In this article, you will learn what isometric pull up hold is, its benefits, and how to train with it.
What is an isometric pull up hold?
An isometric hold is a form of exercise involving the static contraction of a muscle without changing the length of the muscle and the angle of the joint.
Isometric pull up hold consists of holding a pull up position for a long period of time.
Benefits of isometric pull up hold
Isometric training is often neglected by people despite many of its benefits. Here are 3 of them.
When you perform a regular pull up, you lose muscle tension at the bottom of the movement, when you straighten your arms. However, if you stop in the middle of pull up, and hold that position for a longer period of time, you will increase the tension in your muscles. As studies show, time under tension has a significant effect on muscle hypertrophy – building muscle mass.
Improves weak points
Isometric pull up hold can help you build up strength in a particular muscle or range of motion. For example, if the upper part of the pull up is the most challenging for you, just hold that position as long as you can for a few sets. After some time of that training, it will no longer be your weak link anymore.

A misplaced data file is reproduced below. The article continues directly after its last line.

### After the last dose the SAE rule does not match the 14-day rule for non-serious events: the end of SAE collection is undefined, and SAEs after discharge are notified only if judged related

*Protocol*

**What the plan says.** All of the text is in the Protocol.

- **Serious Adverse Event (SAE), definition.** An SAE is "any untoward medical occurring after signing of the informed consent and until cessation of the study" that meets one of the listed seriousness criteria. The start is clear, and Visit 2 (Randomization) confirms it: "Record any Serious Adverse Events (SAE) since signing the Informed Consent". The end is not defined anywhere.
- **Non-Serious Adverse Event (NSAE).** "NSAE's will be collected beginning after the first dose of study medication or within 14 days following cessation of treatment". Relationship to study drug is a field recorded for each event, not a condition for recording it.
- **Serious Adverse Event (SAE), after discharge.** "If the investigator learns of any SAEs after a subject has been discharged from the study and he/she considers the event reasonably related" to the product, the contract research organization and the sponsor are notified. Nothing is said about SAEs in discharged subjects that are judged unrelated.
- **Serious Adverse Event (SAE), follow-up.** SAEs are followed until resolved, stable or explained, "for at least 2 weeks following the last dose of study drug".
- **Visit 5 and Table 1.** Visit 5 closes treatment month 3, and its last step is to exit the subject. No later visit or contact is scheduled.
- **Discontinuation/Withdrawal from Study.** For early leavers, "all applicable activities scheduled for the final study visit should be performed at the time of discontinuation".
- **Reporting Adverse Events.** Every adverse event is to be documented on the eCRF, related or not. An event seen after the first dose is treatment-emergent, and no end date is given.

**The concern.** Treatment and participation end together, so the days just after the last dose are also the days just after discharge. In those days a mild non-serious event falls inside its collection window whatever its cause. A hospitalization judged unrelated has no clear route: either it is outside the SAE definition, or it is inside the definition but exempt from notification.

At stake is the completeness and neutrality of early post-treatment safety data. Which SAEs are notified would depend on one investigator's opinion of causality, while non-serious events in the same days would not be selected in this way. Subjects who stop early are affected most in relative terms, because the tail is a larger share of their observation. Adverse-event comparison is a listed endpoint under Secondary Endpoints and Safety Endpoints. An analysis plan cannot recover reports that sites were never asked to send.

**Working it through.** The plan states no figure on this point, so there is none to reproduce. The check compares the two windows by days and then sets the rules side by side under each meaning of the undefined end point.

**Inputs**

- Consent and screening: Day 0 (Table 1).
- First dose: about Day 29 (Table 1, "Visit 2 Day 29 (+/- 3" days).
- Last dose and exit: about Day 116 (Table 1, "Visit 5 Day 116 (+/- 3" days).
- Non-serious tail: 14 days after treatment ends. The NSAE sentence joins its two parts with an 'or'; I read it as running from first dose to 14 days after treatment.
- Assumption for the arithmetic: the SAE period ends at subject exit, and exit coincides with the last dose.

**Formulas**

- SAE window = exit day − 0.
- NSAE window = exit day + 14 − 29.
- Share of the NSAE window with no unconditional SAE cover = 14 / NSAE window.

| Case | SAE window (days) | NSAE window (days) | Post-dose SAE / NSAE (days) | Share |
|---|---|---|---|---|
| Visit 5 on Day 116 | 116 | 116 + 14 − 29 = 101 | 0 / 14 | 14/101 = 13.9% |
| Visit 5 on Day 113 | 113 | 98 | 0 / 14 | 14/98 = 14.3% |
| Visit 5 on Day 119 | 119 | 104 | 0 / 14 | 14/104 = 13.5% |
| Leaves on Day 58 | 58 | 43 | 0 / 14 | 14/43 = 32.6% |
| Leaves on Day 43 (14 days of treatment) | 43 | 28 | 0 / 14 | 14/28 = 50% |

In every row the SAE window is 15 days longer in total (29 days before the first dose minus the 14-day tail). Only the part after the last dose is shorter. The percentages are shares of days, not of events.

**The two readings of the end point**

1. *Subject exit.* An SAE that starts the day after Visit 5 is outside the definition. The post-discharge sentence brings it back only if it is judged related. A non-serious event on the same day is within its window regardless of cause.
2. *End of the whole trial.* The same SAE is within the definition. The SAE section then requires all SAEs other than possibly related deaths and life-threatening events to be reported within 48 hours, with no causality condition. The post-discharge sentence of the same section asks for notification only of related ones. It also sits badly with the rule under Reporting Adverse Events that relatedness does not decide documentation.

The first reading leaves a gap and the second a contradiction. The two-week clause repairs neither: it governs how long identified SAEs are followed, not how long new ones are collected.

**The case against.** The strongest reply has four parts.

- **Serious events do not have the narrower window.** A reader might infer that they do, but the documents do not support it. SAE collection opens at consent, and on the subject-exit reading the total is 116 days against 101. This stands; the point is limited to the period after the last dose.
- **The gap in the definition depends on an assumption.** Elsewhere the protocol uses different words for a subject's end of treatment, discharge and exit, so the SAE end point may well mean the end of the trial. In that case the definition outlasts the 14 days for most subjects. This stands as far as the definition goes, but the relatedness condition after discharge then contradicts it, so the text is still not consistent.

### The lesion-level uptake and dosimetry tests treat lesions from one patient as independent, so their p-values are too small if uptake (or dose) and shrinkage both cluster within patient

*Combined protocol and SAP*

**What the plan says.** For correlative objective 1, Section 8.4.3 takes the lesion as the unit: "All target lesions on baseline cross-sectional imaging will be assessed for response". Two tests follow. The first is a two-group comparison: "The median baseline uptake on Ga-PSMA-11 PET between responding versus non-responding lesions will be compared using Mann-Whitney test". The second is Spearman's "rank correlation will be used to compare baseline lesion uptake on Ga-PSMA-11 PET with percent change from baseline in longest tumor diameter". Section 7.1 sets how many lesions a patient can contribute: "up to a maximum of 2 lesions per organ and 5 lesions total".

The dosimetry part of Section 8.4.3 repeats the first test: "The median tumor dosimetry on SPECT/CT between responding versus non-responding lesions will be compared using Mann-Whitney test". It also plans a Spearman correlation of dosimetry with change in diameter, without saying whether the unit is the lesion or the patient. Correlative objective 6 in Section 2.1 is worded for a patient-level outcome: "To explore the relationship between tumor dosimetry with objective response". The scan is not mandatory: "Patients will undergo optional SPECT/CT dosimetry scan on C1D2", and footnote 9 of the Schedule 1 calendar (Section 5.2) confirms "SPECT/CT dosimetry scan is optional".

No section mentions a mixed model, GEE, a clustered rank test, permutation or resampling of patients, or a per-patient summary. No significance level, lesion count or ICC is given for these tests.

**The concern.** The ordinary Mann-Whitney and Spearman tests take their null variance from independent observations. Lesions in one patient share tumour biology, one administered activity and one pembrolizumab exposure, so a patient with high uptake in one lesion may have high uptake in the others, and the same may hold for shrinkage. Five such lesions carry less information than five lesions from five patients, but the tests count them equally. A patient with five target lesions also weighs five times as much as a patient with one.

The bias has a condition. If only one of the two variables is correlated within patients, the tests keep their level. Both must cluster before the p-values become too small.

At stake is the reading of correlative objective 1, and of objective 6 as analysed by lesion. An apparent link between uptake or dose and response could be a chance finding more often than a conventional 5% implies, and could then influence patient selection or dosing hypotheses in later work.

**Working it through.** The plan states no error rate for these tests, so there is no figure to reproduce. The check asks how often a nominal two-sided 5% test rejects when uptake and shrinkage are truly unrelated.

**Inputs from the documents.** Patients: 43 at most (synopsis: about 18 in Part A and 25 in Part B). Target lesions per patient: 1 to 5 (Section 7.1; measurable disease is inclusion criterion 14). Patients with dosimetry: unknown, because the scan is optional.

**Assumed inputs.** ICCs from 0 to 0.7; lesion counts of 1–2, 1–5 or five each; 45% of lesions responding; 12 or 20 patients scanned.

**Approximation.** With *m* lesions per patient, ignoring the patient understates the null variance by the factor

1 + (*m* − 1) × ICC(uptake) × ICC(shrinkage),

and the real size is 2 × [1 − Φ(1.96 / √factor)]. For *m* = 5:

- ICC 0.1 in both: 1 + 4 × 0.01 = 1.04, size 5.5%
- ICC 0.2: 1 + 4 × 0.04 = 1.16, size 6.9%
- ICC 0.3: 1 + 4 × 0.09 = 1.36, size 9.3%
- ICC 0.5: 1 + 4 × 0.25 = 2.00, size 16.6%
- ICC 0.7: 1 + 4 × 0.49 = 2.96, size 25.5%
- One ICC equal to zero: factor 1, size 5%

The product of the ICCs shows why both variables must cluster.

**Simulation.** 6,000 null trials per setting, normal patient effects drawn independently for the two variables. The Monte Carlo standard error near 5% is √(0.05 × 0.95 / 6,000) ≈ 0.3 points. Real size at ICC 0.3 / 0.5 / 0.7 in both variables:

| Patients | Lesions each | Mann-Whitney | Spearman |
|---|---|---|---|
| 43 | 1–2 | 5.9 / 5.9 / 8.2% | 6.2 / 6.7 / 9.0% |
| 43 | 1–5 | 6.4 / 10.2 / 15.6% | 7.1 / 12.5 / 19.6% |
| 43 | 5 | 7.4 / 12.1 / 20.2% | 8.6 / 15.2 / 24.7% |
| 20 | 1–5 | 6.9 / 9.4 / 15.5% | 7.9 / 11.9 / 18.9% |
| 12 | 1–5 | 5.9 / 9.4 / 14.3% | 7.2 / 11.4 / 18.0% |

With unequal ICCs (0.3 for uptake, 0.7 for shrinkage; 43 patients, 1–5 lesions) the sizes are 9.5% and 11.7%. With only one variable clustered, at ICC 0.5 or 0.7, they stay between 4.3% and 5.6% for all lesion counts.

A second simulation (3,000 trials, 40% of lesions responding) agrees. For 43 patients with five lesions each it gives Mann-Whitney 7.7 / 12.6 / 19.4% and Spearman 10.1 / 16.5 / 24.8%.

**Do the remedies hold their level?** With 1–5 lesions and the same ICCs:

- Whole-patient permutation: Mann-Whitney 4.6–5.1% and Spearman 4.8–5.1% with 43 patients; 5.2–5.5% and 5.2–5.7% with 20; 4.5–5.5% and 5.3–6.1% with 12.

Rehabilitation after injury
Isometric training is often used in rehabilitation because it allows you to train without painful joint angles. Isometric pull up hold will be helpful for people that have an injury not allowing exercise in a full range of motion. For example, people with arthritis may not be able to perform pull ups within the full range of motion because of joint pain at specific angles. An isometric pull up hold is a great alternative for those people to train despite their injury.
How to train with an isometric pull up hold?
Isometric pull up hold can be trained in many ways. You can do it at one specific angle or several times with different angles throughout the entire movement.
If you’re injured and have a limited range of motion or you want to work on your weakest point you should focus on one angle that is right for you.
But, if your goal is to overall improve your pull up you can do pull ups with holds in many positions. For example, you can stop 3 times with angles of 60, 90, and 120 degrees. You can do that kind of pull ups for reps and manipulate with the time of each hold. Start with 15 seconds (45 seconds per rep) and with each rep go down.